Monitoring and Assessment

Before the STZ injection, the animals were monitored by daily measurement of food intake and weekly measurement of BW, glucose, insulin, and other plasma measurements. After the STZ injection, plasma glucose was measured daily or twice daily, as necessary, until plasma glucose stabilized. Ketone bodies and glucosuria were monitored using urine test strips (Keto-Diastix; Bayer, White Plains, NY). Renal and hepatic function were assessed before and after treatment with STZ by measurement of serum creatinine, blood urinary nitrogen (BUN), and serum alanine (ALT) and aspartate aminotransferase (AST). Exocrine pancreatic function was assessed by measuring serum amylase and lipase (Antech Diagnostics, Irvine, CA). After STZ administration, some animals developed overt diabetes, with a fasting plasma glucose of >200 mg/dl. In these animals, insulin therapy was initiated 2 days after STZ administration. Intermediate acting insulin (Humulin; Eli Lilly, Indianapolis, IN) was administered subcutaneously once daily at meal time to maintain glycemia <200 mg/dl.

Pancreas Histology and Imaging

Animals were euthanized at the end of the monitoring period with pentobarbital sodium (350 mg/ml, 20-ml iv injection; Virbac, Carros, France), and pancreatic tissue was fixed in 10% formalin. Paraffin-embedded 5-μm sections were immunostained with guinea pig anti-human insulin antibody (Millipore, St. Charles, MO) followed by Cy 2-conjugated donkey anti-guinea pig (Jackson ImmunoResearch, West Grove, PA), as described (19). Fluorescent images were acquired and analyzed using Ariol SL-50 (Applied Imaging, San Jose, CA). The Ariol scanner is based on an Olympus BX61 microscope with motorized stage and autofocus capabilities equipped with a black-and-white video camera (Jai CVM2CL). Slides were scanned at ×20 objective magnification with the 4,6-diamidino-2-phenylindole and FITC filters. Optimal exposure times were determined before automated scanning. After scanning, threshold levels of the individual signals were optimized before final analysis. Analytical readouts of user-defined areas included area of signal (area above threshold), and total area analyzed was calculated by the software. Scanning and analyses were performed through the Translational Pathology Core Laboratory, Department of Pathology and Laboratory Medicine, David Geffen School of Medicine, at the University of California Los Angeles. Islet images were taken at the Multi-Photon Core at the USC Keck School of Medicine using a Leica TCS SP5 AOBS multi-photon confocal microscope system.

Blood Sampling and Assays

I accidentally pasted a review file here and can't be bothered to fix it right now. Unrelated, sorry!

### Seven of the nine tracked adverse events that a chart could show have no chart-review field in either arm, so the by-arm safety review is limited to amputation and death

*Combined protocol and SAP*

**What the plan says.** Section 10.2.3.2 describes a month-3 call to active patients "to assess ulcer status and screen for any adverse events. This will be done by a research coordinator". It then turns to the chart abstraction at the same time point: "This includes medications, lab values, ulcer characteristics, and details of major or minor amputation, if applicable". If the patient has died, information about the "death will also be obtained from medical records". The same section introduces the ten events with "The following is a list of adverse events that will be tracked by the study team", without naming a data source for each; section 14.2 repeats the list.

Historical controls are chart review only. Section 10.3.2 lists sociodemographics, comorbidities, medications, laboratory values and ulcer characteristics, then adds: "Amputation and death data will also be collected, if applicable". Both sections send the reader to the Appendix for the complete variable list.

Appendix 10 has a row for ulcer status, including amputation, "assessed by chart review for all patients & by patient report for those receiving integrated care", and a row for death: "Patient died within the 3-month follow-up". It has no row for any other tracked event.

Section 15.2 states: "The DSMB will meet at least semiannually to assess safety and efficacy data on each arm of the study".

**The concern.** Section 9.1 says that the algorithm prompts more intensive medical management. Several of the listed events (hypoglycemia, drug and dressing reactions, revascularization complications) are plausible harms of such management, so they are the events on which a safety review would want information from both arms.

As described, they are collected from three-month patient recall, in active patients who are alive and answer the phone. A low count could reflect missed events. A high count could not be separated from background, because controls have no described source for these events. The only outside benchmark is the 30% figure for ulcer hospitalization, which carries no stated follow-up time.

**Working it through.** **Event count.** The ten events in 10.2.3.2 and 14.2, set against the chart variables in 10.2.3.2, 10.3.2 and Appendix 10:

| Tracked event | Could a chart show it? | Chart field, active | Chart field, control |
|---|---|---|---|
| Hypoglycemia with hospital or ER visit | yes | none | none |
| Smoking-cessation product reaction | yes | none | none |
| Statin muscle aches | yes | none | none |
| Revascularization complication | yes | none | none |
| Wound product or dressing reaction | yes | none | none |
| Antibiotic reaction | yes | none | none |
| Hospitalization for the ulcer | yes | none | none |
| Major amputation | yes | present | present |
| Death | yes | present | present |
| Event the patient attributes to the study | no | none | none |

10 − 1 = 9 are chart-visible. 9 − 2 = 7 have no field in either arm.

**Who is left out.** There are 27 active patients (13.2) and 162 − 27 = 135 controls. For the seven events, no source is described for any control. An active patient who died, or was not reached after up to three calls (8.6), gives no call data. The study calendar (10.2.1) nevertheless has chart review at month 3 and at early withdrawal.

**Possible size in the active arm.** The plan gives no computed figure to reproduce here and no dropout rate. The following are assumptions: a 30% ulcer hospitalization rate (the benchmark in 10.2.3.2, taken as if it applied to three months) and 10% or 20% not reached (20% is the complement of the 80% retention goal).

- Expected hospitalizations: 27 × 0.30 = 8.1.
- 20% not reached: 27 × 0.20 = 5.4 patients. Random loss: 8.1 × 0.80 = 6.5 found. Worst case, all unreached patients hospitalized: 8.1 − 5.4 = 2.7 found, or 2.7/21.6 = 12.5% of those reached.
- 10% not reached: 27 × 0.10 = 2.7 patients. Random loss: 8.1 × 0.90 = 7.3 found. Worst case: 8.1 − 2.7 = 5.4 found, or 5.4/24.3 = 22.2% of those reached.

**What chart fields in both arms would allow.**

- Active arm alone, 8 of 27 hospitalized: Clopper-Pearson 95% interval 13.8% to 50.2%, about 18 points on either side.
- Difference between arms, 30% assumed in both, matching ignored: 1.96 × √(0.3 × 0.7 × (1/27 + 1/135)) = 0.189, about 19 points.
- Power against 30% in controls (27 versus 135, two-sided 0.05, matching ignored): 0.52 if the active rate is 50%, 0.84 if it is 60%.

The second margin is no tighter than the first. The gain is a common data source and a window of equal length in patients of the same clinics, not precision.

Blood samples were collected in heparinized tubes containing EDTA (for glucose, insulin, and lactate), EDTA and Trasylol (for peptides), or EDTA and dipeptidyl peptidase IV inhibitor [for active glucagon-like peptide-1 (GLP-1)]. Plasma glucose concentration was determined using the YSI 2300 autoanalyzer (Yellow Springs Instruments, Yellow Springs, OH), and remaining plasma was stored at −80°C for further analysis. Insulin was measured using a human insulin enzyme-linked immunoassay kit (Millipore) adapted in our laboratory for dog plasma. C-peptide and glucagon were measured using RIA kits (Millipore). Active GLP-1 was measured by ELISA (Millipore). Free fatty acids were determined using a colorimetric assay (Wako, Neuss, Germany). The radioactivity of plasma glucose and tracer infusates was determined as follows; samples were diluted and deproteinized with barium hydroxide and zinc sulfate. After being dried overnight, the samples were resuspended in water, scintillation cocktail was added, and then the samples were measured in a scintillation counter.


MRI analysis.

Eleven slices (5 above and 5 below the landmark) were used for analysis of total trunk body fat, visceral fat, and subcutaneous fat. Images were analyzed using Scion Image for Windows (Alpha; Scion, Frederick, MD). Fat was differentiated from nonfat tissue on the basis of pixel intensity. Visceral adipose tissue was defined as the fat located in the intra- and retroperitoneal region, and this region was separated from the subcutaneous adipose tissue by manual trace. For each slice, the area was calculated in cm2 (area of 226 × 256 pixels equivalent to 34.9 × 34.9 cm2) and multiplied by the thickness of the slice to obtain the volume.

IVGTT-derived indexes: calculation of minimal model parameters.

SI and glucose effectiveness (SG) were calculated by the application of the minimal model of glucose kinetics to the time course of glucose and insulin from the IVGTT using MINMOD Millennium software (version 6.02, 2004). The acute insulin response to glucose (AIRg) was calculated as the AUC of the insulin concentrations above the average of the basal values, from 0 to 10 min. The disposition index (DI) was calculated as the product SI × AIRg for each experiment. Kg (glucose tolerance) was calculated as the slope of the linear regression of the natural log of plasma glucose concentration vs. time from 10 to 19 min.

EGC-derived indices.

Endogenous glucose production (EGP) and glucose disappearance (Rd) were calculated using Steele's equation modified for use with labeled glucose infusion (16) after data smoothing using OOPSEG (optimized optimal segments) (9). Whole body insulin sensitivity (SI clamp) was calculated as SI clamp = ΔGinf/(ΔIns × Glcss), where ΔGinf is the increase in glucose infusion from basal to steady state, ΔIns is the increase in insulin from basal to steady state, and Glcss is the steady-state glucose level. Peripheral insulin sensitivity (SI Rd) was calculated as SI Rd = ΔRd/(ΔIns × Glcss), where ΔRd is the change in Rd from basal to steady state. Hepatic SI (SI EGP) was calculated as ΔEGP/(ΔIns × Glcss), where ΔEGP is the change in EGP from basal to steady state.